This didn’t win the Casserole Party, but then, I had such a good time at it I couldn’t care less. Stay tuned, I’ll post a recap of this year’s 6th Annual Brooklyn Casserole Party soon, with the first-place winning recipe from its chef as usual! Check out a blast from the past from the time I judged this contest, two years ago. And, my recipe for the not-winning, but still yummy cauliflower salmon casserole below.
Cream of Cauliflower Casserole with Cured Salmon
(makes 1 9″ casserole, or 5-7 servings)
1 large head cauliflower, florets cut to small 1-2″ pieces, stalks and greens chopped
1 large shallot, sliced
2 scallions, chopped
handful sage or thyme, chopped
2 cups whole milk
2 tablespoons butter
2 tablespoons flour
1/2 cup grated Pecorino Romano
juice and zest of 1 lemon
about 1/4 lb cured salmon, flaked (see my recipe here, or substitute smoked salmon, or if you don’t like fish, maybe bacon instead)
salt and pepper
Preheat oven to 385 degrees. Toss the cauliflower (all parts) and scallions in a greased casserole dish and season with salt and pepper.
In a medium saucepan, heat the butter and the shallots and cook over medium heat, stirring occasionally, until translucent. Add the flour and stir. Add the milk and stir frequently until it just begins to bubble and thicken. Add the salmon pieces, lemon juice and zest, herbs and salt and pepper to taste. Pour into the casserole with the cauliflower and toss to coat completely. Sprinkle the remaining grated Pecorino Romano across the top. Bake for 20-25 minutes or until lightly golden on top. Let cool a few minutes before serving.
(for 5-7 servings)
1 head cauliflower (at 2/$6 at Grand Army Plaza Greenmarket): $3.00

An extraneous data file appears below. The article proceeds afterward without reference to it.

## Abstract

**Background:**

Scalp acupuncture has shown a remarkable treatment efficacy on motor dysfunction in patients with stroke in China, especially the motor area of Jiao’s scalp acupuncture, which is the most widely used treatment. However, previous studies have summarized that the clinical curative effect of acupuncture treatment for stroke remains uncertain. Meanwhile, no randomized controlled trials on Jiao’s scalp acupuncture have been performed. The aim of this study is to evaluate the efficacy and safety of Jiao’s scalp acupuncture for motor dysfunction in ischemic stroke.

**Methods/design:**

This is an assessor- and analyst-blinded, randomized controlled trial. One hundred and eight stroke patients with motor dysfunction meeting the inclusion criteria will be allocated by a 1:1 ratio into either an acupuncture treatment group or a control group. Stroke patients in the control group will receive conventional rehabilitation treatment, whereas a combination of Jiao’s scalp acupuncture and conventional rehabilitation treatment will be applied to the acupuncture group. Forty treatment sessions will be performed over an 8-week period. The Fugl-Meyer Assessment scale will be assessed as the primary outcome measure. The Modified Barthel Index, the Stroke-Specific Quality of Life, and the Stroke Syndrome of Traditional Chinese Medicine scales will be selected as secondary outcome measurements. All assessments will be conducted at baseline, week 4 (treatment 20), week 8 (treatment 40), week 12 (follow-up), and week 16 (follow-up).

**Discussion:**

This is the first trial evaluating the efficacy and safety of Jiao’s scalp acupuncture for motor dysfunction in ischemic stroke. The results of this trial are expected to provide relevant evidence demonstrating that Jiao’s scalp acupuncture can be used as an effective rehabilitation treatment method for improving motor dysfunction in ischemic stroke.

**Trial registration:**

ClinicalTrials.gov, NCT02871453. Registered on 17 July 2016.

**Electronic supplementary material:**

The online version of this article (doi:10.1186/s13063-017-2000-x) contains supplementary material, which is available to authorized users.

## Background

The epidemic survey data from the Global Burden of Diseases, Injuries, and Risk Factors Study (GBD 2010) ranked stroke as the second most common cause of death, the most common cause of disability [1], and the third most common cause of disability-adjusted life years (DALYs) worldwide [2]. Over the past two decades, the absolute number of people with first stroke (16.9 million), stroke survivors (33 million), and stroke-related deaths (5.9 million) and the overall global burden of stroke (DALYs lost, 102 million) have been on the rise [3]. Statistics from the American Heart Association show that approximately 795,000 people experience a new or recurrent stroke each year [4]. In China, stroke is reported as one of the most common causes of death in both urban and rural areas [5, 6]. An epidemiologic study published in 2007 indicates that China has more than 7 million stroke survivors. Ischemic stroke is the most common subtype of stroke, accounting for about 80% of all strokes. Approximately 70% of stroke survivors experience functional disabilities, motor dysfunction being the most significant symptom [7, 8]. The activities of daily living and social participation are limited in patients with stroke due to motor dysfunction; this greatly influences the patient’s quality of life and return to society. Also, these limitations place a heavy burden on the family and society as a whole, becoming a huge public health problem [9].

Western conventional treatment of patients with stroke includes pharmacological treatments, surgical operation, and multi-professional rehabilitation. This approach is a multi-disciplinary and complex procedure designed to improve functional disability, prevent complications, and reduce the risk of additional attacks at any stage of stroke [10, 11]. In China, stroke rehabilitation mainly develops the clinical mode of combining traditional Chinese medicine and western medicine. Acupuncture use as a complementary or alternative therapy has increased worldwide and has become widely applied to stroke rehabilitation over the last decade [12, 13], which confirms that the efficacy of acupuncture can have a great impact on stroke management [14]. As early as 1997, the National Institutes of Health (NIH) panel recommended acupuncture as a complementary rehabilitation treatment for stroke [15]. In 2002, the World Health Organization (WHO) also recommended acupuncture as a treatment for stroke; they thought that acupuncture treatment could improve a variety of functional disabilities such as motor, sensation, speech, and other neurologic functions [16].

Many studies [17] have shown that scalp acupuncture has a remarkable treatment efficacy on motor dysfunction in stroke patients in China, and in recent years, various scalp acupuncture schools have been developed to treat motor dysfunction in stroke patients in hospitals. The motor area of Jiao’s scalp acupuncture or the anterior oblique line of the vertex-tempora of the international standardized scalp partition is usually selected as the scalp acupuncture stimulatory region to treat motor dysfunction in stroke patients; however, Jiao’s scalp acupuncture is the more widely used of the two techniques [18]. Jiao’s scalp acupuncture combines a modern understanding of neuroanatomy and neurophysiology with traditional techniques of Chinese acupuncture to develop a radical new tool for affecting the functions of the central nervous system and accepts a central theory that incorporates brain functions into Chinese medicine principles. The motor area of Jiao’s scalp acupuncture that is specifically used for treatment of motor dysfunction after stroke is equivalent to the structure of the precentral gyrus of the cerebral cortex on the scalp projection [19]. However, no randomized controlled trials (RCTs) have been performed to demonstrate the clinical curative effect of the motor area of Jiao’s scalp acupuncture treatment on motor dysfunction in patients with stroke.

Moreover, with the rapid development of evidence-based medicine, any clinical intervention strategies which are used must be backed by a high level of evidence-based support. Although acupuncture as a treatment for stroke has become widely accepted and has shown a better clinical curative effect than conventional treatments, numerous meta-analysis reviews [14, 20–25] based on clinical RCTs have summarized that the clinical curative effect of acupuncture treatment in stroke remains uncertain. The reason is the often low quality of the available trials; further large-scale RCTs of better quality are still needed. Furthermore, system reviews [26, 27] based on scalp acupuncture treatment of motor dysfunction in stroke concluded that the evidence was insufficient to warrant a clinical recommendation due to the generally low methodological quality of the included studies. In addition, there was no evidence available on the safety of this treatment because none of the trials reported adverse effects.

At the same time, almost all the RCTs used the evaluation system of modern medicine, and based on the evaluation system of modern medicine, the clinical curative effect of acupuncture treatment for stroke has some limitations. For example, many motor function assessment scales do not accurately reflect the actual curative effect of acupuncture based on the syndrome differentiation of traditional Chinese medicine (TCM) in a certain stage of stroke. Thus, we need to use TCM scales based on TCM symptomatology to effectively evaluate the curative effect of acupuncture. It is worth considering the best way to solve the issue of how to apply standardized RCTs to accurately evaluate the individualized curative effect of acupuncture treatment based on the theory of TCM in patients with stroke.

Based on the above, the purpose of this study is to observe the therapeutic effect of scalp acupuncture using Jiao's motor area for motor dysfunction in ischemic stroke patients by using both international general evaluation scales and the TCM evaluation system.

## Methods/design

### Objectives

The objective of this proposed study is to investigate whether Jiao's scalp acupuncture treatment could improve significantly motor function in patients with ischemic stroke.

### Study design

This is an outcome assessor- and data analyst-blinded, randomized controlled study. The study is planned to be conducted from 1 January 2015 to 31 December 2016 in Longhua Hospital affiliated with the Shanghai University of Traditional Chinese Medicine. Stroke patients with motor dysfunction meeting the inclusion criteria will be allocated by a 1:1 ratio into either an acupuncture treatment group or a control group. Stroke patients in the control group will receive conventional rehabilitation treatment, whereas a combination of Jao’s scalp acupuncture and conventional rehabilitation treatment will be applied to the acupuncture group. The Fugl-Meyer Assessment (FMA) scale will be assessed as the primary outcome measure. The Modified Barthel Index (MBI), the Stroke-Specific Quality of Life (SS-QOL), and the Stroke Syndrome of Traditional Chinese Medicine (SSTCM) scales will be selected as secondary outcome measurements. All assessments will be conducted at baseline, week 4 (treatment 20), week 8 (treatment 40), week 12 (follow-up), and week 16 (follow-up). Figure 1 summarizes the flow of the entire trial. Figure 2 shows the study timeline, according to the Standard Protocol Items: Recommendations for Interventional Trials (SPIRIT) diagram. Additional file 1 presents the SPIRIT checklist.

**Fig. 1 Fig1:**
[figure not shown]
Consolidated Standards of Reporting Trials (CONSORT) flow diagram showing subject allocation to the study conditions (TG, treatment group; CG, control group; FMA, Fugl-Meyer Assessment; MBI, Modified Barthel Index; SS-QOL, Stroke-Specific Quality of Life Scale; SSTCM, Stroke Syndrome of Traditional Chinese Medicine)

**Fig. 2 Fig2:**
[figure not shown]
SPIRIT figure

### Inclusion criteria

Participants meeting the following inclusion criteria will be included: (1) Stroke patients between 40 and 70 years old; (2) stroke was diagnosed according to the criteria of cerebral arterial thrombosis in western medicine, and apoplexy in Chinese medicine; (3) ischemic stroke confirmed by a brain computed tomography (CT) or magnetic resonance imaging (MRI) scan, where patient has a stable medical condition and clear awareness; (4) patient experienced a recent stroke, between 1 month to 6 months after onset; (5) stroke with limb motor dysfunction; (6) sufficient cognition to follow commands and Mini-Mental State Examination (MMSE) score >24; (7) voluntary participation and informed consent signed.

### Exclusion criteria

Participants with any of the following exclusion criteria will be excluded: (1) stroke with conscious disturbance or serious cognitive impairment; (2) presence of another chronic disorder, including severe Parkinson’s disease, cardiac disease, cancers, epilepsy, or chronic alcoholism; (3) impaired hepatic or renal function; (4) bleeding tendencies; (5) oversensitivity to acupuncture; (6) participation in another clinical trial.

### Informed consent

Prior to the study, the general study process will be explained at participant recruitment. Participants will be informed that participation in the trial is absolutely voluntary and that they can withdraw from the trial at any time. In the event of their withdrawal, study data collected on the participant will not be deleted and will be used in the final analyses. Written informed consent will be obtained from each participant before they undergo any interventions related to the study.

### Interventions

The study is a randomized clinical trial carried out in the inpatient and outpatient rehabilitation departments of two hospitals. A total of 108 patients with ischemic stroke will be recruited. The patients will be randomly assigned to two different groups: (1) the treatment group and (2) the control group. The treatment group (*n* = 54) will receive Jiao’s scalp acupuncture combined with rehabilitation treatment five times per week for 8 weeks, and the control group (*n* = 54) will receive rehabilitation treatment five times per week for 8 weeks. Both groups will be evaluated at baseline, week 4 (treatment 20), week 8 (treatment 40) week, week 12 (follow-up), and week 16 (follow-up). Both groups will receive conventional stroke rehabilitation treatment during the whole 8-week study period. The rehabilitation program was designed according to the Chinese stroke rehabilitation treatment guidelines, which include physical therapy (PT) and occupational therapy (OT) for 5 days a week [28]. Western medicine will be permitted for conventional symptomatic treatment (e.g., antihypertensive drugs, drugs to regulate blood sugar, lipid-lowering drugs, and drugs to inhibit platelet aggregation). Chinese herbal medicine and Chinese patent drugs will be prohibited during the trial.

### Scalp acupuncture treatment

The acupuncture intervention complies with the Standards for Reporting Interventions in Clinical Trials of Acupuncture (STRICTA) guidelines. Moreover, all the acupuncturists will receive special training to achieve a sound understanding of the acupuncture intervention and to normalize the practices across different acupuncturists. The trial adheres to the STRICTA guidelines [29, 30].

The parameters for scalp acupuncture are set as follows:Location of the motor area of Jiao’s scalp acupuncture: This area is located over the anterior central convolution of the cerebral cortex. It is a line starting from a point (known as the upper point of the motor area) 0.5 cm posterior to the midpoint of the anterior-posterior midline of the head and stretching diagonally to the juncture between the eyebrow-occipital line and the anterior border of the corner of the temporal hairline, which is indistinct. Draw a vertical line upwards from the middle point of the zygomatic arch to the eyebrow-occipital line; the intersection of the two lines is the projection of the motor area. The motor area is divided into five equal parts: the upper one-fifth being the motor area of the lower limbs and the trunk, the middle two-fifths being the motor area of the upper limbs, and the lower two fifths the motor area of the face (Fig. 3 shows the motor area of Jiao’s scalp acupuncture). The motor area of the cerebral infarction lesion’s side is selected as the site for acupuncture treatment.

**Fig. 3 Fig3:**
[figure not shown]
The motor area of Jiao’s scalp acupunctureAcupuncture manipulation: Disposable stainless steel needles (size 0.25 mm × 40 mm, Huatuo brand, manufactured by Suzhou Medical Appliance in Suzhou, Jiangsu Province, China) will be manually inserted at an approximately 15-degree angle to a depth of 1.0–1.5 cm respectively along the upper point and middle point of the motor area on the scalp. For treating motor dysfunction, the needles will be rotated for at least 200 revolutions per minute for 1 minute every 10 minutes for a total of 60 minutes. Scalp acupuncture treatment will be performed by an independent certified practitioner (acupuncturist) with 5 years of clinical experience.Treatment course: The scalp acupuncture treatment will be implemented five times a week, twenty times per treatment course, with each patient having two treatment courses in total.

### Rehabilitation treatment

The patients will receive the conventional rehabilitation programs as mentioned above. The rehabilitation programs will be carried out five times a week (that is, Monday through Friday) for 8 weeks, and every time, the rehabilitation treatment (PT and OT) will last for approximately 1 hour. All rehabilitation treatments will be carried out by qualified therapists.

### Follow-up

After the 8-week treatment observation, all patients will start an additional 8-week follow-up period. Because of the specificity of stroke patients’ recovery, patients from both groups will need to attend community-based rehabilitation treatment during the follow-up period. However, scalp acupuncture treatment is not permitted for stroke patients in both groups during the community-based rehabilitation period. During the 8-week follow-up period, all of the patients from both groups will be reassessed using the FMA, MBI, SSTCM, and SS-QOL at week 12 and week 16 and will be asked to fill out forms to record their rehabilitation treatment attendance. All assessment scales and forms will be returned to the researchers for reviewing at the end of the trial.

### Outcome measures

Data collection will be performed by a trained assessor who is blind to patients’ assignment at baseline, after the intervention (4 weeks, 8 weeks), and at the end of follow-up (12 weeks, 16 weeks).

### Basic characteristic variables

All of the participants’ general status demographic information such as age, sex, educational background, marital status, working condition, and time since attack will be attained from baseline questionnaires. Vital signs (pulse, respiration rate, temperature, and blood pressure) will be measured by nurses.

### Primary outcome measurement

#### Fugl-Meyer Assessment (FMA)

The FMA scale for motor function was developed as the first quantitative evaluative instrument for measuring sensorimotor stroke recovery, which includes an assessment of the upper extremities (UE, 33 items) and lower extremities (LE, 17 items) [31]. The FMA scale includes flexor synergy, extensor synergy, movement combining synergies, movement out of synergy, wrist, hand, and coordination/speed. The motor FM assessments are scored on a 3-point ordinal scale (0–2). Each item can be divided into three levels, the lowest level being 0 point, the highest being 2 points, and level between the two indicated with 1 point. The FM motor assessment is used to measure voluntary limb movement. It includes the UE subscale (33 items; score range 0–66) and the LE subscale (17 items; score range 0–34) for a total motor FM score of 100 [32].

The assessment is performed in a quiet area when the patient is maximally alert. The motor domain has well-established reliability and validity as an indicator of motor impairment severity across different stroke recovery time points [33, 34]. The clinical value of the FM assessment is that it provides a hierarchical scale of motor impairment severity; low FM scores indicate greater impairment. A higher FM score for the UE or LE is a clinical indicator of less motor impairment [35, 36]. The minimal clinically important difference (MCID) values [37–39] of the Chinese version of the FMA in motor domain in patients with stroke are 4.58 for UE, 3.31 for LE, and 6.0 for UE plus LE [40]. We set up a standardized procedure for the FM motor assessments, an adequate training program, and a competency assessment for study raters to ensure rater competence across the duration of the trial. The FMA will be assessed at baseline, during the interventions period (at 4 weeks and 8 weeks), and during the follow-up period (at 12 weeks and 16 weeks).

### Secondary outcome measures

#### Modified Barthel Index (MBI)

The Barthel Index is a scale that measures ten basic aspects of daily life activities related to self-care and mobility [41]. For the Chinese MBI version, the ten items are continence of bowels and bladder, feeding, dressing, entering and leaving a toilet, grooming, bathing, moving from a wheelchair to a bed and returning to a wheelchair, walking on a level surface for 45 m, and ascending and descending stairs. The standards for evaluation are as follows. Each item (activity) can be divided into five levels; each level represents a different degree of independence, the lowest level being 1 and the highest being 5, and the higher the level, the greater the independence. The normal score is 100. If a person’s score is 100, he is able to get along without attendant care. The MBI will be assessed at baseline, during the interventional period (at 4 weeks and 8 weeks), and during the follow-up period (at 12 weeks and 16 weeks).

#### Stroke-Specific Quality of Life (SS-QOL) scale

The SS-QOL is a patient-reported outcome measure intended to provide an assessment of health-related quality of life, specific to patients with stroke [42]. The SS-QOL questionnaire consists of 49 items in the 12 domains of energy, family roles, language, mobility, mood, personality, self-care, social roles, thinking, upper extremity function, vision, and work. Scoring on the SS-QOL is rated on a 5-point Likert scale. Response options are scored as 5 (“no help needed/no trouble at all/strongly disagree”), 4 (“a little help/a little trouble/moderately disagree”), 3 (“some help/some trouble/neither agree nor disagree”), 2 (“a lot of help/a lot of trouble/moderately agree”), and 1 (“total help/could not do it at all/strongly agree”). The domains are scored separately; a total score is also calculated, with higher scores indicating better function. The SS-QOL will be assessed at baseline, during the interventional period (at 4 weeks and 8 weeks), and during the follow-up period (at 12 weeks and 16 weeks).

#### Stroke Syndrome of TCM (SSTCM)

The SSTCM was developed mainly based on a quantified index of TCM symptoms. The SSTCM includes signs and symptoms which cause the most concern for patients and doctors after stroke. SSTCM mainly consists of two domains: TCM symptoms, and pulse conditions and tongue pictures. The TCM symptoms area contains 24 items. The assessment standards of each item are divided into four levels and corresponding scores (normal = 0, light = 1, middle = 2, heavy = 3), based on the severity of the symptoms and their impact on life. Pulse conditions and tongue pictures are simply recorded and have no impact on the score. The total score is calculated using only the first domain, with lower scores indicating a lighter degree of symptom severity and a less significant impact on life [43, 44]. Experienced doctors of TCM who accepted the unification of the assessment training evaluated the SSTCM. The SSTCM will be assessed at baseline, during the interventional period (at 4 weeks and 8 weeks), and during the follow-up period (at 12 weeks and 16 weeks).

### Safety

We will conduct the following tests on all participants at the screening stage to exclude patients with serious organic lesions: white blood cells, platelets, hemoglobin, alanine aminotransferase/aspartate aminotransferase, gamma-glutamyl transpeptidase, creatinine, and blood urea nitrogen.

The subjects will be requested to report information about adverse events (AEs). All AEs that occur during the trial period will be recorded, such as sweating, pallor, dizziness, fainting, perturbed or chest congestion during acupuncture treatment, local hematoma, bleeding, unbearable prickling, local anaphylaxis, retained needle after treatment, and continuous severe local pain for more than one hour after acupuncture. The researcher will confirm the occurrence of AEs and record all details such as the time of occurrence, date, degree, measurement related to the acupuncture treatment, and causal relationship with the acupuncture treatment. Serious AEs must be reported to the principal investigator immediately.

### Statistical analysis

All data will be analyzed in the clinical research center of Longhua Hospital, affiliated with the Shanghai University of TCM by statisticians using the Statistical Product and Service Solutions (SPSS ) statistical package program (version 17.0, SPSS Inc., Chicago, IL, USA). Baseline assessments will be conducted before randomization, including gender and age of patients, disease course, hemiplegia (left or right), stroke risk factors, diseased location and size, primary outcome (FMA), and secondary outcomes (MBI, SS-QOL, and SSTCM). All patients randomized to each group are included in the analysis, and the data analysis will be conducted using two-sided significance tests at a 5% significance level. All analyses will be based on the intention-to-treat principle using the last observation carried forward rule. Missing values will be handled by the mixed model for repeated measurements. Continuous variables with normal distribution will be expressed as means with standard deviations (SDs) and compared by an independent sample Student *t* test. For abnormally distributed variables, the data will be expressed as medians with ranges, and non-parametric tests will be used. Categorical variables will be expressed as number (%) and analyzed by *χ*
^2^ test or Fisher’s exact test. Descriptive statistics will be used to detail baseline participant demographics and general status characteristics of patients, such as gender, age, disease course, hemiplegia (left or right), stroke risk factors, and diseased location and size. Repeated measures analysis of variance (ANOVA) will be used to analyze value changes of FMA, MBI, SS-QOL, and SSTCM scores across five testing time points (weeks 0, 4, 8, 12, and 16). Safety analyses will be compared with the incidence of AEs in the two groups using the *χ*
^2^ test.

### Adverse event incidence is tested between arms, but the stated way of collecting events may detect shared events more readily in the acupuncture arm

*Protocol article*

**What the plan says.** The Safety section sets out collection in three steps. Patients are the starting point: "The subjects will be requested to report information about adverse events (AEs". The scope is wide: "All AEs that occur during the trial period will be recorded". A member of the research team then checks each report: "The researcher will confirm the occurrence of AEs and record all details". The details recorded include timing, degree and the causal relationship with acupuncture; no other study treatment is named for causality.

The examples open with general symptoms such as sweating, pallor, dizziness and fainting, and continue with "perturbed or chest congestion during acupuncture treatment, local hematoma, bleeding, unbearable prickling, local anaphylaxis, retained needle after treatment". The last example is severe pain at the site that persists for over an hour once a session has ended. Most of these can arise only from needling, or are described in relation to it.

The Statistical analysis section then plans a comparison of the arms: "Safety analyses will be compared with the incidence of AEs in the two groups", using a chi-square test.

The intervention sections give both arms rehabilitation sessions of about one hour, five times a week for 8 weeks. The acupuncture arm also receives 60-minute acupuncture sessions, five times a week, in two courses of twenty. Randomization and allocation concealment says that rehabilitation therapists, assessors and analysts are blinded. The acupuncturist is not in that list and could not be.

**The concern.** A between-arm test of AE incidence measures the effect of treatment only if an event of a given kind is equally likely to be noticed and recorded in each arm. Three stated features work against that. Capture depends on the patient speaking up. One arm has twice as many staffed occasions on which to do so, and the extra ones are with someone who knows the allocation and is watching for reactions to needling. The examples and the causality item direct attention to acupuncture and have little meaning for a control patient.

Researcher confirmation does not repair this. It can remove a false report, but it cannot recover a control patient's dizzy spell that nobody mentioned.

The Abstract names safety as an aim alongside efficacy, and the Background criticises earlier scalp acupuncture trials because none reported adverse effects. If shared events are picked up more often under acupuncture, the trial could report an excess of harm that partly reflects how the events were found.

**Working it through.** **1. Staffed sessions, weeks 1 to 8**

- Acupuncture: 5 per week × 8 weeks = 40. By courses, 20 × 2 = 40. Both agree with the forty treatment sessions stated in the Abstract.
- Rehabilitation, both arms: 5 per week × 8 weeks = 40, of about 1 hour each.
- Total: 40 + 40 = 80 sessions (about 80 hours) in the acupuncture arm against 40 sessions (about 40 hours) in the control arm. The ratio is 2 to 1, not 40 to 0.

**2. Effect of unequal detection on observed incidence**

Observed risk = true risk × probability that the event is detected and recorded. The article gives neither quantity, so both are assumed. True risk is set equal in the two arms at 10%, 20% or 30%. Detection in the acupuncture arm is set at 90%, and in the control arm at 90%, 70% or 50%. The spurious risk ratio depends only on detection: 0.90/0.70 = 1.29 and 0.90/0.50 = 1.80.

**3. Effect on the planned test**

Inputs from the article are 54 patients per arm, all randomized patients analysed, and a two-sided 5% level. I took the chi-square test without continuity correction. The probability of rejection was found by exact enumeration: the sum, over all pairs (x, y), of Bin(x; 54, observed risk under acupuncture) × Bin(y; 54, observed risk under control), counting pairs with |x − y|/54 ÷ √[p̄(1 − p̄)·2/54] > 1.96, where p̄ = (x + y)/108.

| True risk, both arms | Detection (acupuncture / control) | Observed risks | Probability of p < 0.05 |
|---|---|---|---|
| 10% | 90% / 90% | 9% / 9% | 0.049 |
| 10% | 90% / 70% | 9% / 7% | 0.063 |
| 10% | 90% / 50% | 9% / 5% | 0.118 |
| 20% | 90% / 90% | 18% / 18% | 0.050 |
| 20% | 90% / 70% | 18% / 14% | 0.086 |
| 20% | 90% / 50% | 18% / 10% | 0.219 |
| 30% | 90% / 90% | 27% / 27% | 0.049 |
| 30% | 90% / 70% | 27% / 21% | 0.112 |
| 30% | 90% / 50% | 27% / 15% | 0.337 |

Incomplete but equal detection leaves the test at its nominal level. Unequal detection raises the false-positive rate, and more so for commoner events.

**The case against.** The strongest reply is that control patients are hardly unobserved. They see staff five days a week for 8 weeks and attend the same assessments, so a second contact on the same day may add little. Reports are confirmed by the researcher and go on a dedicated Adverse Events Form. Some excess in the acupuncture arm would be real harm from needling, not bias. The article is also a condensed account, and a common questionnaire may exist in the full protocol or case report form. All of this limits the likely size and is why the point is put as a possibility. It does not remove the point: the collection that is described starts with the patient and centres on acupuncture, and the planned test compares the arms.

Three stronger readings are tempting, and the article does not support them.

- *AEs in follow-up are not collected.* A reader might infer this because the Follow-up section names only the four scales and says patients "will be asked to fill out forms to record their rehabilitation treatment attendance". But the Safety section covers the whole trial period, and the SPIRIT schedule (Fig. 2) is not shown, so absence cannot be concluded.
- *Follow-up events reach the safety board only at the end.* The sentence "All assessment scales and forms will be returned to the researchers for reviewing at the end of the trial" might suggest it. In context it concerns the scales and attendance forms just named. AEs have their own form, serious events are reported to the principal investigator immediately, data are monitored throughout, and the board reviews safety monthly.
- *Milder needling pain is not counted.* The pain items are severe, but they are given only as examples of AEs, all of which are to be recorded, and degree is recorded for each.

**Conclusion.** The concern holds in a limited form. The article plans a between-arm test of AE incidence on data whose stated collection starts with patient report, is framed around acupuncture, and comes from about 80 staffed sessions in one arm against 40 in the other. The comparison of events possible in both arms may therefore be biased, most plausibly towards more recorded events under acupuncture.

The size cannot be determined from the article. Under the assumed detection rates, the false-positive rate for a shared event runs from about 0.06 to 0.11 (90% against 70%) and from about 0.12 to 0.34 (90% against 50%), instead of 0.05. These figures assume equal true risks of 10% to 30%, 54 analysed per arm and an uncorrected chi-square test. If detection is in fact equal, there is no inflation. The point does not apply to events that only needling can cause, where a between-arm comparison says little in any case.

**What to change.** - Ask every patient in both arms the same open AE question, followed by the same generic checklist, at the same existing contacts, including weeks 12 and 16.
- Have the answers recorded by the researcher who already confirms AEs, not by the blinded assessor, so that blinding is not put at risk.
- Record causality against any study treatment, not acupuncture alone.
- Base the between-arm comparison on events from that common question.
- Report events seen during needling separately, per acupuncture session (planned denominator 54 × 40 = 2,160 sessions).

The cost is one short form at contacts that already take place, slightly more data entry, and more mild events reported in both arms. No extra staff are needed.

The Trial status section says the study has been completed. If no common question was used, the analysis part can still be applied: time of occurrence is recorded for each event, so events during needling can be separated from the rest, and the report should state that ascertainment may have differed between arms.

2 cups milk: $2.00
2 tablespoons butter: $0.20
1/4 lb cured salmon (at $200/12 lbs frozen): $4.00
2 scallions: $0.20
1 lemon: $0.33
1/2 cup grated Pecorino Romano: $1.00
flour, fresh herbs (from rooftop), salt and pepper: $0.30
Five brownie points: I’m right on the fence with this one. On one hand, it’s pretty light as far as most gooey, cheesy casseroles go. On the other hand, it’s a pretty heavy vegetable side dish. In any case, it’s a fine way to enjoy cauliflower, in all its light-tasting, cabbagey flavor and hearty nutrition, too. Cauliflower, no matter what color it is, is packed with antioxidants, enough Vitamin C to meet your daily recommended requirement with a handful of florets alone. It also has folate, potassium and fiber, and eating the green leaves will give you Vitamin K to boot.
Eight brownie points: I can’t even begin to tell you about the difference between really fresh cauliflower and those that are sort of rubbery and more sulfuric. It can make or break the vegetable for you. The difference comes from the time it spent from being cut from the field and getting to your cutting board, and that time is generally so much less when it’s locally grown and sourced from a farmers’ market nearby. Check out the cauliflower in season right now — it’s awesome. This dish has been sourced pretty much entirely from the Grand Army Plaza Greenmarket, except for the lemon, salt, pepper, and my homegrown herbs.